by Noy Holland
Counterpoint Press. 2015.
At their best, books are not just books but experiences that summon us back into a distant memory of ourselves and our parents. Noy Holland has accomplished this with Bird, released in November by Counterpoint Press. Holland demands that we expand what we know of fiction, and expand ourselves and our compassion for a character as she goes back and back and back to a man who threatens to devour her. Bird does not fit into the categories that exist for contemporary fiction. It is a poetic feat, both spare and florid, an imagistic and wistful elegy of dead mothers, children, and loves. Bird’s dreamscape is vast but teeming, anachronistic but topical, as seductive as it is frustrating. It, like a poem, contains nuance that keeps the form and the writer’s expression intrinsic and tangled until it’s difficult to tell what, exactly, we’re looking at. The book transcended my expectations at some point, probably as soon as I stopped trying to pin it down and let it float away until it took up the negative space usually occupied by plot. That Bird exists is enough. That we get to read it is a tiny miracle.
The title character, Bird, lives twin lives. The first life takes place in a single day during which Bird gets her son on the school bus, nurses her newborn daughter, and makes breakfast for her husband, all the while interrupted by phone calls from her friend and alter-ego, Suzie, an unmarried and sexually-adventurous friend who stands in as version of Bird herself, disembodied—merely a voice in the phone. Suzie is not the only interruption in Bird’s post-partum haze; Bird is equally visited by memories of their mutual ex-boyfriend, Mickey. Bird recalls her drug-fueled life and passions with Mickey, and this backstory provides the motor that keeps the book humming, as she reels us in with pathos, longing, and danger.
The novel opens with a memory of a sadomasochistic game that demonstrates the power plays in which Mickey and Bird spend their days together: Mickey ties Bird up on the floor and leaves her all day before returning to her with gourmet food and feeding her, still bound by ropes, and then ravishing her. They shoot heroin together, treat each other cruelly, love each other obsessively, and experience tragedies of their own making, and of their undoing: Mickey falls down an elevator shaft, their landlord hangs their dog in revenge for missed rent checks, their unborn baby dies after they name her.
Bird explores what it means to mother and to be mothered, and the ways we enact this role with each other every day, in hundreds of invisible and deeply felt ways. In addition to Suzie, who reminds Bird, implicitly and explicitly, of the freedom Bird had before her two children, Bird writes letters to another counterpart, her own mother, dead before the novel opens:
“I thought you kept people safe by watching, Mother. I watch Mickey. I try to. Something I learned from you.”
While her own mother is already no more than vapor, Bird replaces her own sense of being orphaned with trying to save her lover from the same fate. She mothers her own children in the present day story, as well, and her dead girl-baby with Mickey, a phantom infant, a small ghost-soul like Bird’s absent mother.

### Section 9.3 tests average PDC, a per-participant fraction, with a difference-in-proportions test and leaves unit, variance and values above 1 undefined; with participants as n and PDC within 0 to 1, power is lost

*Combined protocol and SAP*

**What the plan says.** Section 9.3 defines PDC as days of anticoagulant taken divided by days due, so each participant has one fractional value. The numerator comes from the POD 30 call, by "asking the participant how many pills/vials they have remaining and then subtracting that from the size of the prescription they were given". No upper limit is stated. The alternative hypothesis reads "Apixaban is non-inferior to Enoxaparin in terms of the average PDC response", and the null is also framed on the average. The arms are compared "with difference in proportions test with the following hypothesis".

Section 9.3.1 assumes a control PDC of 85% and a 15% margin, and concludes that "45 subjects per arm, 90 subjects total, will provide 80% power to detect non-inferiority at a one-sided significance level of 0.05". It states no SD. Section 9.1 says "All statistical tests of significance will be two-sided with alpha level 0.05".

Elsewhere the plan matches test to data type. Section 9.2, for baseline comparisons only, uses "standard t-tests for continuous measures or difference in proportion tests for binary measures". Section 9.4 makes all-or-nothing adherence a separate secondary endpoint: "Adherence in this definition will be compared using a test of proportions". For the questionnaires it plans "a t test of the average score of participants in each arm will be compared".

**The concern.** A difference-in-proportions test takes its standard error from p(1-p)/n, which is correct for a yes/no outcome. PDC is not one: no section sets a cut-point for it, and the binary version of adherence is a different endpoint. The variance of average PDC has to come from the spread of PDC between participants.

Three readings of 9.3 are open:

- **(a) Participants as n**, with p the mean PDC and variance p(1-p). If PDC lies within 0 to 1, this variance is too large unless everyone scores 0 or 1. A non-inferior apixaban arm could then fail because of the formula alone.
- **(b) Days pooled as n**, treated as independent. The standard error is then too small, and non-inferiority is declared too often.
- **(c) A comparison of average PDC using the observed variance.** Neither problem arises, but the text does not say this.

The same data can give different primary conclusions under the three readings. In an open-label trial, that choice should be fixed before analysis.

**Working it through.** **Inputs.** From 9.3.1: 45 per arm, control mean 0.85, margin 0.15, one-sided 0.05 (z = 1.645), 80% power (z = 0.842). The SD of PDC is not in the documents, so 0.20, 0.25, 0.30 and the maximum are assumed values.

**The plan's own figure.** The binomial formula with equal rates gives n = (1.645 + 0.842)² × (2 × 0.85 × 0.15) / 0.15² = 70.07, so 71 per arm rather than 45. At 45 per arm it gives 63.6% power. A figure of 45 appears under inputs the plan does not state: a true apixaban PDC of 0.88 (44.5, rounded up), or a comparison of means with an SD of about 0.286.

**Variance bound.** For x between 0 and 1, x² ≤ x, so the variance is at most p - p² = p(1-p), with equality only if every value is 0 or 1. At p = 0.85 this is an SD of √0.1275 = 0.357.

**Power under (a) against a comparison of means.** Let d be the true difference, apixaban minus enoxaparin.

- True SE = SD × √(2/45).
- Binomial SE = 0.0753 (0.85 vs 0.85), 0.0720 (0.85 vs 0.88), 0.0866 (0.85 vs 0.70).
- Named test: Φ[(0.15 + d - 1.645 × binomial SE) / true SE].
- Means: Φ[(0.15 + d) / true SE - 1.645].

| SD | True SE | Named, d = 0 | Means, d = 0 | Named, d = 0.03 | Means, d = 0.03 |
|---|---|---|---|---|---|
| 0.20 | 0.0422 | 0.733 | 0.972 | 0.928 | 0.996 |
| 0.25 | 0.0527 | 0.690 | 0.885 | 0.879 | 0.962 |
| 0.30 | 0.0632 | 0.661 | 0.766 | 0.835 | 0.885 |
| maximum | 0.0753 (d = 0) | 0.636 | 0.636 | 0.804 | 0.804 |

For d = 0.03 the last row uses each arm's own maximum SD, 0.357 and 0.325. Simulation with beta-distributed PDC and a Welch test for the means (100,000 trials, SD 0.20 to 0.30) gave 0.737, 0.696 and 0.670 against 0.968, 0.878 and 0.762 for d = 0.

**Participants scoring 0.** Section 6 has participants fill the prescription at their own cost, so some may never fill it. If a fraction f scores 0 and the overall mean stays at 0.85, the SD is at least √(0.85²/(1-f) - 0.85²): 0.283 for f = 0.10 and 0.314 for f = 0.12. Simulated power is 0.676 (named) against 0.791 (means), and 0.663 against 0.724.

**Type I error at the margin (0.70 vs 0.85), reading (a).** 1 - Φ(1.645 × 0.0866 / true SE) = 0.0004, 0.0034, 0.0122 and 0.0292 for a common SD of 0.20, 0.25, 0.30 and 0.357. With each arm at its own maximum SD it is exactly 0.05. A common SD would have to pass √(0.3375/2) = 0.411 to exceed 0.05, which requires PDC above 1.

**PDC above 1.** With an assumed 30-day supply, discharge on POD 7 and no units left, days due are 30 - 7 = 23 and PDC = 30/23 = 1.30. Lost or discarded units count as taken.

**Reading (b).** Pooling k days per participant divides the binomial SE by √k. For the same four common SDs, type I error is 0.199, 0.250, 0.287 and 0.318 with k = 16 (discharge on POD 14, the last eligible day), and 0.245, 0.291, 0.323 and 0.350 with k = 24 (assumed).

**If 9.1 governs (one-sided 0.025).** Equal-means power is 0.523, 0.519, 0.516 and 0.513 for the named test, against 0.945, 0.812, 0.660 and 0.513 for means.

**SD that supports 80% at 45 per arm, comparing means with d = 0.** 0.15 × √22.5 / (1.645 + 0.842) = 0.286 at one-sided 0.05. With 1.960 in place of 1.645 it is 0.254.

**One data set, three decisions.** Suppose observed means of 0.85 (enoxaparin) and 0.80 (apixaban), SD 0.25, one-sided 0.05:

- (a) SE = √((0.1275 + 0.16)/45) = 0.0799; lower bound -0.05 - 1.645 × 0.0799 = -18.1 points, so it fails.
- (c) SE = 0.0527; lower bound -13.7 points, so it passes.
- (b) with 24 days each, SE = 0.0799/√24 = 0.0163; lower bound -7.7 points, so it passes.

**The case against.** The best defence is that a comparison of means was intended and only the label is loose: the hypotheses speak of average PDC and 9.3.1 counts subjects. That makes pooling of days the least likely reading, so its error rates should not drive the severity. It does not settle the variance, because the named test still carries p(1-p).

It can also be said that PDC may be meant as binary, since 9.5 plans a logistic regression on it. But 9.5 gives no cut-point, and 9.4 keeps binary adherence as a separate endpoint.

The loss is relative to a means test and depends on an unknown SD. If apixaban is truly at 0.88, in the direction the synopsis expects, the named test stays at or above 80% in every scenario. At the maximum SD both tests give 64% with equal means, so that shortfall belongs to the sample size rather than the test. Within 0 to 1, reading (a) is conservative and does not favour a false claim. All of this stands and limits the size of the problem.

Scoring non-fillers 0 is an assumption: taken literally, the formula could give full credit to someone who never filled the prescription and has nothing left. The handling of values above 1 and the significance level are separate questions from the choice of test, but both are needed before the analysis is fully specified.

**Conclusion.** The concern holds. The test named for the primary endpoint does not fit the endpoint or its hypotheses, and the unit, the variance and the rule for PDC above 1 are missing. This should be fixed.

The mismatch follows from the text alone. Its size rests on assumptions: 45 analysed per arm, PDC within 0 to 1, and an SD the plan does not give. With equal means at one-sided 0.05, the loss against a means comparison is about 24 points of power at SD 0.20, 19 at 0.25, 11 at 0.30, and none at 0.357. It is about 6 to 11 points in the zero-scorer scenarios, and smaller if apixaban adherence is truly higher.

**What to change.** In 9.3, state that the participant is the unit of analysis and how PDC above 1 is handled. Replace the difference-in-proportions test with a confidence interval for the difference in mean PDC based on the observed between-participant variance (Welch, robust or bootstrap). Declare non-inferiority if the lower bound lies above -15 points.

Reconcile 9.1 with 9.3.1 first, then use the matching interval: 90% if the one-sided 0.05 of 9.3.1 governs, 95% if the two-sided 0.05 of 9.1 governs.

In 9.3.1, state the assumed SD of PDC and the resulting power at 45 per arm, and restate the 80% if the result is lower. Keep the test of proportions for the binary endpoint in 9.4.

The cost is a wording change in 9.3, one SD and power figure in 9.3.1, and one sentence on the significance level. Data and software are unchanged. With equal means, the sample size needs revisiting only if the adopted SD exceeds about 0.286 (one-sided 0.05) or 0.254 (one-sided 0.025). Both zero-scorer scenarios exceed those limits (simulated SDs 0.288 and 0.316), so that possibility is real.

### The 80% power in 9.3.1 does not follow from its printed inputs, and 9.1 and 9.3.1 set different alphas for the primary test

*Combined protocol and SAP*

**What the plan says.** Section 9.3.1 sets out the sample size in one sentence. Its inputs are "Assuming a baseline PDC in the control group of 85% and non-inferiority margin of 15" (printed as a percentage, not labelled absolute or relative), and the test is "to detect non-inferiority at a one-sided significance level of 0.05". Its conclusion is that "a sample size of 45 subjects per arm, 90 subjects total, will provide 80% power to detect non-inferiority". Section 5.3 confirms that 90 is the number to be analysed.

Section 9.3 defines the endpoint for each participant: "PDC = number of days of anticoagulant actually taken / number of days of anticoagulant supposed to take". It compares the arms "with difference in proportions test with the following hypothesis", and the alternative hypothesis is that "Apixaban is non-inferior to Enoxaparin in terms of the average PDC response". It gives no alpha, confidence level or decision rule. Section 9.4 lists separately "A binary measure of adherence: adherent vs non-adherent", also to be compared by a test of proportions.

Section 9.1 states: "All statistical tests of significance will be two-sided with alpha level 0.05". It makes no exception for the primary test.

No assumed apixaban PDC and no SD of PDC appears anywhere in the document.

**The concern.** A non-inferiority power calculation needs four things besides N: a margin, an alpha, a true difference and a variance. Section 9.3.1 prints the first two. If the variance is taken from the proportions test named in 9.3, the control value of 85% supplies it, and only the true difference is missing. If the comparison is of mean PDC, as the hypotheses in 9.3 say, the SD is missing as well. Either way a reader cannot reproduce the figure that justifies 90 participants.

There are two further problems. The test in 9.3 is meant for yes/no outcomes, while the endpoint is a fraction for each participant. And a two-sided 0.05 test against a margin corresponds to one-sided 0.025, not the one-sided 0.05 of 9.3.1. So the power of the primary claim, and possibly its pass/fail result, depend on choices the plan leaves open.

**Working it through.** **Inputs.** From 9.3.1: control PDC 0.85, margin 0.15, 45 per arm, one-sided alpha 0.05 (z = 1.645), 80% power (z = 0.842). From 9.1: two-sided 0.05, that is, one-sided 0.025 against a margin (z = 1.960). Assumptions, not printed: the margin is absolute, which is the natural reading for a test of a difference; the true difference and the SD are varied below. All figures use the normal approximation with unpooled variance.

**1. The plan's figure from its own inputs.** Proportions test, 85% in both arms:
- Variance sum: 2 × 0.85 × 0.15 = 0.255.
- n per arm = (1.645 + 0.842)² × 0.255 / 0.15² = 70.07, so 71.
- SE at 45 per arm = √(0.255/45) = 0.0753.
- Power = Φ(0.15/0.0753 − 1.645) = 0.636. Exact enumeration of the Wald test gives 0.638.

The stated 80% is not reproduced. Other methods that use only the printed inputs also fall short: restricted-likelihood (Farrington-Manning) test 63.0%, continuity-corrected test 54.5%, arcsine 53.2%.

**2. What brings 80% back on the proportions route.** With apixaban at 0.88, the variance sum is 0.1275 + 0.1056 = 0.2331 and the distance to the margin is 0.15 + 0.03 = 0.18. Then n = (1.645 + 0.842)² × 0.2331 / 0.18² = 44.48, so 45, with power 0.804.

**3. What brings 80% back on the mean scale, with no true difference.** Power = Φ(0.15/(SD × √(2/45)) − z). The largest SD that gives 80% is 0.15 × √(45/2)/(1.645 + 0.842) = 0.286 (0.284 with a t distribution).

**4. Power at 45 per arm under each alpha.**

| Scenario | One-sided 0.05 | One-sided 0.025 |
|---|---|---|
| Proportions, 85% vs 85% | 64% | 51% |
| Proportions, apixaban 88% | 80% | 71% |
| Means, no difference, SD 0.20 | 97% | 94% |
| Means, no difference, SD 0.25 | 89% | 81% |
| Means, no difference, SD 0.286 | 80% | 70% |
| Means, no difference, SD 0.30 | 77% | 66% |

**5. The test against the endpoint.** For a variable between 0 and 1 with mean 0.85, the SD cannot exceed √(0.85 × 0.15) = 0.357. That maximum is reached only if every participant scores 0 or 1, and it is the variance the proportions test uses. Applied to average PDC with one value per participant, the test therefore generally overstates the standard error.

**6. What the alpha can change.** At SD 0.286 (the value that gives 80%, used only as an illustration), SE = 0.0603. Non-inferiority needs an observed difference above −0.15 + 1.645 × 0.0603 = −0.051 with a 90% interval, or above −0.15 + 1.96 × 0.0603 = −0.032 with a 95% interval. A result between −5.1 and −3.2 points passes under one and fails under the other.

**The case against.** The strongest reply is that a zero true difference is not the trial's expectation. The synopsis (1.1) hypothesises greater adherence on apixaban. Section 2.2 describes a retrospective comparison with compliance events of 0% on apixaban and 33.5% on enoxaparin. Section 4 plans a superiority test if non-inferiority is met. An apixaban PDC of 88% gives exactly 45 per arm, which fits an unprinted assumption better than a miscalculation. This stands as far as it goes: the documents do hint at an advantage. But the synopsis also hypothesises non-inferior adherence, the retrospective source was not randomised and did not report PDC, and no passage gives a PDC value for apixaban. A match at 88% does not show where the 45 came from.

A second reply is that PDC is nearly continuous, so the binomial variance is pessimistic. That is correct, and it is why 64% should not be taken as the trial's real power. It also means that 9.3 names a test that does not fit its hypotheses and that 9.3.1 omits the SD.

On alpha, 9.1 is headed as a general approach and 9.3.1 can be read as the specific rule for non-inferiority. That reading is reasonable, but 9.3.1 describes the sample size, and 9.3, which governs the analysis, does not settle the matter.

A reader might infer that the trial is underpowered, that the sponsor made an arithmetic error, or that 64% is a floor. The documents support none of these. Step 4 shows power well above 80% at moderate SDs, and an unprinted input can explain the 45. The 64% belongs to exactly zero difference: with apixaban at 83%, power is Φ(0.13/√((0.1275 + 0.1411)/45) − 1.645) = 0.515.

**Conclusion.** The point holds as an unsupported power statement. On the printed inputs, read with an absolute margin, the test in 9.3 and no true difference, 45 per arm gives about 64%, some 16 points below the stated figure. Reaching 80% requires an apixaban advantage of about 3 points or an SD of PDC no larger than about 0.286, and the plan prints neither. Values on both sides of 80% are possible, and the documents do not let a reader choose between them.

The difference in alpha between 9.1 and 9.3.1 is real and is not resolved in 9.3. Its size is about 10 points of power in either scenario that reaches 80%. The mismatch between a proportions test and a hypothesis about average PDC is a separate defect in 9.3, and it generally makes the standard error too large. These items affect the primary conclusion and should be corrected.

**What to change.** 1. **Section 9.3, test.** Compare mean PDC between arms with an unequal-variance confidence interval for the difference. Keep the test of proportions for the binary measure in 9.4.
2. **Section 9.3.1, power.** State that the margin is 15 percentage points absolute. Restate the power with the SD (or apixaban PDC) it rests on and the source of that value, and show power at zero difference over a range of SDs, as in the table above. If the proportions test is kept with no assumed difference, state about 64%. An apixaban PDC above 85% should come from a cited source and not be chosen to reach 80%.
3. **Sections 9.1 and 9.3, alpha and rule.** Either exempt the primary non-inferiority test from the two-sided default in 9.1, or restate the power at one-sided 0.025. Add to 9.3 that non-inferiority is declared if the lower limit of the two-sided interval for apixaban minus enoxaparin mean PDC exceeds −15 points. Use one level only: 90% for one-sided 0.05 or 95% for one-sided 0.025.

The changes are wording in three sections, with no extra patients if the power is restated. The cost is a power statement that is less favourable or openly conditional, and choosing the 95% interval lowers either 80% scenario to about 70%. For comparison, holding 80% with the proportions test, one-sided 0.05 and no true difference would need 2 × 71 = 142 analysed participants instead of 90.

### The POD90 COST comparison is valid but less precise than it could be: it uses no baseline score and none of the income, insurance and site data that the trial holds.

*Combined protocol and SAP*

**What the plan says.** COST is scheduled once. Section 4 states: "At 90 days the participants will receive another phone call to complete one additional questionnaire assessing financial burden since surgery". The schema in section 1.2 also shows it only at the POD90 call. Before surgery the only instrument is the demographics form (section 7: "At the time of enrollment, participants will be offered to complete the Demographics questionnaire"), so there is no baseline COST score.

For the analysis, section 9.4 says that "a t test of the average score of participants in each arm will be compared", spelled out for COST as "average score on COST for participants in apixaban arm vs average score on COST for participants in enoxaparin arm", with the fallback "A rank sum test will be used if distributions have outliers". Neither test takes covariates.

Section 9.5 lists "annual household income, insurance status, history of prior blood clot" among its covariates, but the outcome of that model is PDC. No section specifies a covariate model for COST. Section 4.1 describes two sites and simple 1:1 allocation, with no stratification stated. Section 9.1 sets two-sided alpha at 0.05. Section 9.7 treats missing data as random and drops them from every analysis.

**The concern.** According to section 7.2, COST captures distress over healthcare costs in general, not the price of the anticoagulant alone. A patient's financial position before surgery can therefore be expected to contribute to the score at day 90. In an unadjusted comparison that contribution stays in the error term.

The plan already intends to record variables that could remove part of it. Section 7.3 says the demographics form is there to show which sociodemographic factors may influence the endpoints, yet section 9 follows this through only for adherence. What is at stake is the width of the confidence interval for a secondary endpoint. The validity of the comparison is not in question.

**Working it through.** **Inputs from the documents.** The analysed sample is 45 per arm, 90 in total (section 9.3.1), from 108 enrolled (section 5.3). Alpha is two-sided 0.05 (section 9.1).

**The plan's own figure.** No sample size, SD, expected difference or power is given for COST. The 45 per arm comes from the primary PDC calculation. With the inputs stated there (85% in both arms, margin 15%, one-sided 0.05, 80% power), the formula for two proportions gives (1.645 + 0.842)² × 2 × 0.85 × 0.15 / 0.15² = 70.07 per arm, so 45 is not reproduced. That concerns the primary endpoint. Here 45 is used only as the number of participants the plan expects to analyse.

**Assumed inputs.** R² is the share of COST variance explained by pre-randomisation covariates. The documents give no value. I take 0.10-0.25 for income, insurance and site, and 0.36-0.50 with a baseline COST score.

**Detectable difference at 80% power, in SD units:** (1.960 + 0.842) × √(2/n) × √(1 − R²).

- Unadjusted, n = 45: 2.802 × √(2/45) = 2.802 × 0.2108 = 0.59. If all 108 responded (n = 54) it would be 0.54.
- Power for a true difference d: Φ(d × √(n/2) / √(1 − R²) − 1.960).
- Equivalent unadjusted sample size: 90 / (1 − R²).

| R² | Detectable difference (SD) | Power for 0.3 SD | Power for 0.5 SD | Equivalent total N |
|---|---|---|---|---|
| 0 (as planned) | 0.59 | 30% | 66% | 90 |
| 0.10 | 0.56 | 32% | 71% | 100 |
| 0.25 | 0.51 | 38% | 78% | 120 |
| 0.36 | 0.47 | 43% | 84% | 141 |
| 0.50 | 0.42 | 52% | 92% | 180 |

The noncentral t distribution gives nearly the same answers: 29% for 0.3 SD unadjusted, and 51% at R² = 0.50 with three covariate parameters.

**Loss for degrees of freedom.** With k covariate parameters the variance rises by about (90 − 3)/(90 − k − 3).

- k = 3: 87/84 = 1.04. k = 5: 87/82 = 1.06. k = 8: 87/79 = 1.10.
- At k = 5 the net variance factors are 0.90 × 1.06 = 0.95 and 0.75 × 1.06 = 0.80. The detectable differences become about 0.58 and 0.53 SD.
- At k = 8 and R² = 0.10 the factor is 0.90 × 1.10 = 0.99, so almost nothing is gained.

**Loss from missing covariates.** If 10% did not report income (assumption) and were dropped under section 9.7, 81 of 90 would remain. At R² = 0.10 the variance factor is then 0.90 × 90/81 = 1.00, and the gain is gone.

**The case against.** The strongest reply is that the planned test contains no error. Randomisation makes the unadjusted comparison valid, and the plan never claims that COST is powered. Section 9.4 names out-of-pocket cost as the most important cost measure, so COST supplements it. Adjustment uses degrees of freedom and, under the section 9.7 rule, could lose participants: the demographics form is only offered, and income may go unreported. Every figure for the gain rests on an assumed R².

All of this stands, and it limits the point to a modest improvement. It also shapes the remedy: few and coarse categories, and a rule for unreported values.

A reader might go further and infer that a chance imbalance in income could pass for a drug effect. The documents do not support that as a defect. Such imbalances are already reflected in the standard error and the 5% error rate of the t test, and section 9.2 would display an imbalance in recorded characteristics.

Finally, Bird herself is mothered by her own small, nameless son in the present day: “’Mama? You will get old and bigger next and next you will go back down,’ he said. ‘I will be as big as Papa. And you will be my baby. You will be just small, like this. I will carry you all around like this, like a baby, holding you tight in my hands.’” The boy is freed from the limitations of the rest of the male characters, including Mickey’s destructive tendencies and Bird’s husband’s benign absence during the day in which the present day story, and Bird’s memories, take place. Her tiny son’s love is what redeems her from her memories of Mickey and of the holes, losses, and absences that puncture her history.
Holland has written three collections of short stories and has an impressive-sounding list of small press publications, award nominations, and grants. Her prose is full of poetic wonder. Bird is her first novel, although it, too, began as a short story. Holland keeps the present day blurry and untethered; the undercurrents of the past, and Bird’s ambivalence about Mickey make the novel begin energetically. Bird simultaneously romanticizes and rejects her former life by talking to Suzie of Mickey’s recent travels and lovers, but ultimately Bird desperately hopes her son does not grow up to be a man like Mickey, nor that her daughter love a man like him. Bird herself is trapped in the house while outside, fall in New England is on the verge of turning. Her memories are her only escape from her recovery from childbirth.
Holland’s lyricism and unmoored plot drag the second half of the book, however, as the characters spend too much time feeling and not quite enough doing. This writer is in love with language, but in some instances to the detriment of other formal elements. Still, the book is fearless in its eroticism, its depiction of how tragedy shapes us and then abandons us, and how first loves hang as shadows in the doorways of our tidy, grownup lives. Then again, so do the wise voices of our mothers. Bird’s dead mother keeps her on this side of the cliff she walks dangerously near: “If you are truly mine in spirit, then you must prevail,” her mother said. “There is a place you cannot get yourself back from and this is where I am.” Bird is a stark, breathtaking dream, a maddening haze, and the reader is never far from the terrible knowledge that comes from reading a book about a love doomed to end, and doomed to dislodge the present.